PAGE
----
Sunday, 13 March 2022

Battle of Carrhae 53BC using Ancient Battlelines Clash - Gridded

This is game 58 in play testing my ancient rules by replaying historical battles.  But there are a lot of changes in my rules between game 57 a few months ago and now.  In summary, they are new rules! With the major changes being a)  plays on a 12x12 square grid b) no disorder so no markers c) Still 1d6 rolled for movement, missile and combat but results are framed similar to  DBA combat outcomes, compared to my old rules that has a list of die modifiers.  This produces a game that flows much better as there are fewer exceptions in the rules.  I have a very dense 1 page QRS and am in the process of writing up the rules. I have playtested them over the last month or so on about 15 (historical battles) games so far.  This did generate some changes but they were unchanged for the last four games so think it is time to continue playing the Peter Sides replays.  The rules are called Ancient Battlelines Clash Gridded (ABCG). Still aim for a less than 30 minute game. While not the same as the old ABC, they aim to produce similar results with similar command and control constraints and missile/melee outcomes.

I have attempted gridding my own previous rules a few times always unsuccessfully.  For grids, I found I needed to use the retire/overlap mechanisms from DA to make it work so I started with those rules and them changed them so much they only have a passing resemblance to DBA.  No PIPS – roll to move a group/unit, overlaps work differently, units are a bit different in combat values and combat outcomes, and combat is a single d6 rather than opposed rolls.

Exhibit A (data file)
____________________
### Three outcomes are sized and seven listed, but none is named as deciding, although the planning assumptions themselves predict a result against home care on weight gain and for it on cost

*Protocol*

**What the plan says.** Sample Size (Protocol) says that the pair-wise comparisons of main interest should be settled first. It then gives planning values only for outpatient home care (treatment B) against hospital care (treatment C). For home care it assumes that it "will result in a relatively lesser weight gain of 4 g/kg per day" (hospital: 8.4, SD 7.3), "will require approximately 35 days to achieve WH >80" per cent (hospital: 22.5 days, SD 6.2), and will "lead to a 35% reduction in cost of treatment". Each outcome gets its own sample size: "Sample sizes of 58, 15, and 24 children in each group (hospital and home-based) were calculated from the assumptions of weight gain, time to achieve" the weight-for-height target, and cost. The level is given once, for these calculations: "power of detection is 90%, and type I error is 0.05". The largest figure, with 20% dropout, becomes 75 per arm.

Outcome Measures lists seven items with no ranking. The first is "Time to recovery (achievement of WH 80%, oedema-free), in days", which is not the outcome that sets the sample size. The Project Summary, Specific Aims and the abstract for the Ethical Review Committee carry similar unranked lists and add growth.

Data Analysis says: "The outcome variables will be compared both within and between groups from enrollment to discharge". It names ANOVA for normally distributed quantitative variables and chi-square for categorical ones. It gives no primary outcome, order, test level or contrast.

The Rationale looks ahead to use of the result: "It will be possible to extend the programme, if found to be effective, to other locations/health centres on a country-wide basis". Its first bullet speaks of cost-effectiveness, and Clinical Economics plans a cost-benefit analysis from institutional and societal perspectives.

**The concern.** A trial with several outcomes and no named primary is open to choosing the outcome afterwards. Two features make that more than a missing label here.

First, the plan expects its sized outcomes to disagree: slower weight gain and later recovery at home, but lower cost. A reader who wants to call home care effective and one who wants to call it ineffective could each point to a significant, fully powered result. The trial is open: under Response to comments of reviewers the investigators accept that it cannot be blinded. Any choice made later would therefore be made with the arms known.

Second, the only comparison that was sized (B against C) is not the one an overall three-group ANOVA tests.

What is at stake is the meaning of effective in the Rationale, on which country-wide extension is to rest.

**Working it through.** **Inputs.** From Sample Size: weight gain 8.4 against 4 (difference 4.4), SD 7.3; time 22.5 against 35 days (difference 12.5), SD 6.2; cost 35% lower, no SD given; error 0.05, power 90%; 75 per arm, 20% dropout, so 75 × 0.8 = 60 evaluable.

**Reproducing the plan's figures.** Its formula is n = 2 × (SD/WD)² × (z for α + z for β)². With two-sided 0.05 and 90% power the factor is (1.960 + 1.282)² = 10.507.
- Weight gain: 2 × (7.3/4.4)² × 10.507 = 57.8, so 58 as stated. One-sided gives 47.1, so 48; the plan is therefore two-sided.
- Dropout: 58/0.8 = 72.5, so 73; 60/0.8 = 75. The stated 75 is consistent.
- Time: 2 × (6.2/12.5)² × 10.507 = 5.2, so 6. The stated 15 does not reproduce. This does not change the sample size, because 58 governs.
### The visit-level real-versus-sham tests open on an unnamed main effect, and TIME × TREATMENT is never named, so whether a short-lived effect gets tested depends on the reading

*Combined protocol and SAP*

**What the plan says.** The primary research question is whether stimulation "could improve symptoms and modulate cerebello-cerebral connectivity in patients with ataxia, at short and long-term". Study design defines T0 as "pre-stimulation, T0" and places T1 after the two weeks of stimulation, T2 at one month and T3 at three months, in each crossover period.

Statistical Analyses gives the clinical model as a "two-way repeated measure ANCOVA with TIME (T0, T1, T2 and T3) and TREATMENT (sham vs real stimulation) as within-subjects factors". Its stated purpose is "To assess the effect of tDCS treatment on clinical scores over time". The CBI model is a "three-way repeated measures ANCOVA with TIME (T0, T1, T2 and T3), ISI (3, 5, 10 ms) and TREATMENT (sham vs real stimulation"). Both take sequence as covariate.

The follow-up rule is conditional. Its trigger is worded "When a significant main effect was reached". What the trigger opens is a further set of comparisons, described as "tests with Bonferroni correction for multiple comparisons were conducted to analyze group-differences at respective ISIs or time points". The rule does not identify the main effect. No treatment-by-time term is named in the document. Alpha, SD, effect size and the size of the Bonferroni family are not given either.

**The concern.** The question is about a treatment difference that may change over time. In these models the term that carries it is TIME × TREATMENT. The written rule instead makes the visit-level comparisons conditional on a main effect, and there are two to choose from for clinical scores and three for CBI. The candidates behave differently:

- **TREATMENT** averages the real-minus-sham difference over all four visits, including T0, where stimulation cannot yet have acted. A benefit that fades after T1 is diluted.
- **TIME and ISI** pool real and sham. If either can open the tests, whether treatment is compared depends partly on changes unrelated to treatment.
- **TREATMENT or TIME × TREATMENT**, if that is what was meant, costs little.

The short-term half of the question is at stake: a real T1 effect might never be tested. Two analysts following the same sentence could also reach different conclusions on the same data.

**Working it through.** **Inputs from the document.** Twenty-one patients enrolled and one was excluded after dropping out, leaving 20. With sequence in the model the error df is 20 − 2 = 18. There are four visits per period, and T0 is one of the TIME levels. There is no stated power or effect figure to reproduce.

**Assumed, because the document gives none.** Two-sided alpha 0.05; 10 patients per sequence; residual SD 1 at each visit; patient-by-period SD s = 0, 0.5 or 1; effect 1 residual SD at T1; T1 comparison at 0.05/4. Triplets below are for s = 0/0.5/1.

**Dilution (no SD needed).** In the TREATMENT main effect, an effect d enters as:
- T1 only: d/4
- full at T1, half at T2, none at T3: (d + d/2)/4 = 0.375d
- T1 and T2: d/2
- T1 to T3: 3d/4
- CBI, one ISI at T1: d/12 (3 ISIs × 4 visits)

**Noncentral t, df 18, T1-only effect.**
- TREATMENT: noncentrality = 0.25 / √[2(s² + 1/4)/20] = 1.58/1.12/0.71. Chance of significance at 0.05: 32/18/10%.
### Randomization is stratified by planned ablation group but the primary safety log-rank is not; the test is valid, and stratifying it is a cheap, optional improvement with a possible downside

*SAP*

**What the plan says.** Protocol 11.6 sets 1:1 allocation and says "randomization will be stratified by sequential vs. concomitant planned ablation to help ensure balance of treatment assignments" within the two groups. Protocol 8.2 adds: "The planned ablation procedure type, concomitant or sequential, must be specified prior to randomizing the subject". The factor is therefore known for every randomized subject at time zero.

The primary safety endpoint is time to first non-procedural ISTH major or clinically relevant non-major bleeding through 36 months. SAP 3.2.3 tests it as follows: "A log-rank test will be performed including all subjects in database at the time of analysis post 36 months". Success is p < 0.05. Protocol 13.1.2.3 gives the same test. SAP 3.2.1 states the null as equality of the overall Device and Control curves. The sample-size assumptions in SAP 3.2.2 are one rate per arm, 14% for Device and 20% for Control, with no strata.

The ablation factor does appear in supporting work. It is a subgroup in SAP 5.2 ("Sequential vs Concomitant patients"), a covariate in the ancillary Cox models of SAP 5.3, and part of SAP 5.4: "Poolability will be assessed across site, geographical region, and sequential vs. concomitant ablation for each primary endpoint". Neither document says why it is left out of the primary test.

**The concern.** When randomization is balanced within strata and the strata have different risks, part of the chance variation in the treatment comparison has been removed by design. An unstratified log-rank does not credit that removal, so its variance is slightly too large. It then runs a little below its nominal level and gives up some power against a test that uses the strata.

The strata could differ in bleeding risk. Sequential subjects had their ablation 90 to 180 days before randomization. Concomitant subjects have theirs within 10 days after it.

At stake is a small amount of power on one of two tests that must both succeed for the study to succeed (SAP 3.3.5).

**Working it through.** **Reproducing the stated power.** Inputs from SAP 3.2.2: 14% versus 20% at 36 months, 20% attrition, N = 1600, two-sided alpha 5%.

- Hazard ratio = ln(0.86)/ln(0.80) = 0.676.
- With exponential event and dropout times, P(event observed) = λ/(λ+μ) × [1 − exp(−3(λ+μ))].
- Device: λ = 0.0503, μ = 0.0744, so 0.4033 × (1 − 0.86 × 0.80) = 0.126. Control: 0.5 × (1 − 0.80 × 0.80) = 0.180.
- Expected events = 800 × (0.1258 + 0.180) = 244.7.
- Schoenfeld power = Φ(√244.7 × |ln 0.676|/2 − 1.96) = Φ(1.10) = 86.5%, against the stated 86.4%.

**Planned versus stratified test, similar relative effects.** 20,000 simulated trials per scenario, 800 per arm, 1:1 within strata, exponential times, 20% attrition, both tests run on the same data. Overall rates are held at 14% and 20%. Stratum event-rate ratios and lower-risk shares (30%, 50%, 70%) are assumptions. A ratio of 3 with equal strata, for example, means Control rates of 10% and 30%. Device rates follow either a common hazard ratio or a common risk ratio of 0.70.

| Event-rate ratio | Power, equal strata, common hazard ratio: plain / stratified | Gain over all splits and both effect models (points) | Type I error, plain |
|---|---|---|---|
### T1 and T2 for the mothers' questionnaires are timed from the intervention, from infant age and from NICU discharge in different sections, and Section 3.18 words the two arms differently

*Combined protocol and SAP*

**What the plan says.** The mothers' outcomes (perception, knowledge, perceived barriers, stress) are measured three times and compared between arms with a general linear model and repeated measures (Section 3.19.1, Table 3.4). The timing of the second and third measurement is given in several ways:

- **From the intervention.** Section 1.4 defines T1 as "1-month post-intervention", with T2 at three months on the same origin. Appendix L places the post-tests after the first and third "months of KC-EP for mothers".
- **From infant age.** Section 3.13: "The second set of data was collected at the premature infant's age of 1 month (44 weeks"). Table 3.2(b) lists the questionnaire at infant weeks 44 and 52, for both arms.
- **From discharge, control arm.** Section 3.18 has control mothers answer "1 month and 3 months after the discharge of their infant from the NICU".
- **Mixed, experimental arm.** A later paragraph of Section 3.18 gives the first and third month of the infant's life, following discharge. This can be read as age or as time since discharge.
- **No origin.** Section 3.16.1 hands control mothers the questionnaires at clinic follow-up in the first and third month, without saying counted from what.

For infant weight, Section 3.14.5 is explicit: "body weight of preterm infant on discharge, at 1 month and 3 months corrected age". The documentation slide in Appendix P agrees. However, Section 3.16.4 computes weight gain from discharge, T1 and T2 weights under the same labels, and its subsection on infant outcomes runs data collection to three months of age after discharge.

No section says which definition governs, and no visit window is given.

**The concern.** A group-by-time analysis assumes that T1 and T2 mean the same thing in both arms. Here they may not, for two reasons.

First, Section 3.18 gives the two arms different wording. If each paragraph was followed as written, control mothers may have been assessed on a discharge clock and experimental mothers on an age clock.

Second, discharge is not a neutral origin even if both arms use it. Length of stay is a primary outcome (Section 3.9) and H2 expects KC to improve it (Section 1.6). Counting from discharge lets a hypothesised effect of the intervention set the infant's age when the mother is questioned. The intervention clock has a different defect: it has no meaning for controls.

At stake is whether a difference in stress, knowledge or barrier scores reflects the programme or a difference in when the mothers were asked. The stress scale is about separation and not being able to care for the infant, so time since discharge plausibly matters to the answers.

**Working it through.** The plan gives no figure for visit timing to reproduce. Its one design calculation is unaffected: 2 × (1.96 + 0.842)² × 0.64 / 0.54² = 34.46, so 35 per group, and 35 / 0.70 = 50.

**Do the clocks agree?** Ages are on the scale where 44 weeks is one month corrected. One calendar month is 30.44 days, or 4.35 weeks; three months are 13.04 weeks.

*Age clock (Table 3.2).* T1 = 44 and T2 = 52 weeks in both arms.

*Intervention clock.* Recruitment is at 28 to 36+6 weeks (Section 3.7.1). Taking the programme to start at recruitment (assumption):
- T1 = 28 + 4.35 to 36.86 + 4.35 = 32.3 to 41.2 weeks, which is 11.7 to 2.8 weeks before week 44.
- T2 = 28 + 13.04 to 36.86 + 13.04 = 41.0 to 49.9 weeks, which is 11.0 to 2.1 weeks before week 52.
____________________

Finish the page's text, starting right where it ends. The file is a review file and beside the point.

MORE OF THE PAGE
For this game, I bought a 50cmx50cm square carpet tile and divided it up into 12x12 squares.  This produced 42mm squares that are great for my 40mm base for 15mm figures.  I did not want to mark up my 60m tables in case I decide to go back to non-gridded rules.

Battle of Carrhae
Crassus and his Roman legions are trapped in Parthian territory against a very mobile Parthian enemy.



6 legions, HI
2 Auxilia, LI
4 Allied cavalry, LC
1 Baggage train/Camp (movement 1)
1 leader
Breapoint: 9


1 Cataphracts, CAT
10 Light Cavalry, LC
2 leaders
Breakpoint: 7

Scenario changes
All I really did was scale down the forces so they will fit on a 2’x2’ table.



Note: The Light Cavalry will be at a -1 disadvantage Vs the legions but will force the legions to retire on a 6, else the Light Cavalry themselves retire or recoil. The Cataphracts are at +1 to the legions and will rout them on a 4, 5, or 6.

The game begins and the Parthians all successfully charge in.

All make contact

The first combat sees a legion recoil, the second sees a Parthian Light Cavalry flee.
The Cataphract destroys a legion.  All the 2:1 Parthian Light Cavalry Vs Roman Light Cavalry sees the Roman allied cavalry rout.

After the Parthian turn.

The Romans do a bit of reorganising but there is not a lot they can do in the short term.  The Light Infantry turn. They do manage to get an overlap on the Cataphracts and force it to retire.

Roman legions (and Crassus) Vs the Cataphracts.

The Parthians move to get as many overlaps as possible.  One Light Cavalry also manages to break through a gap and end up behind Crassus.

Crassus is surrounded.

Overview at end of Parthian move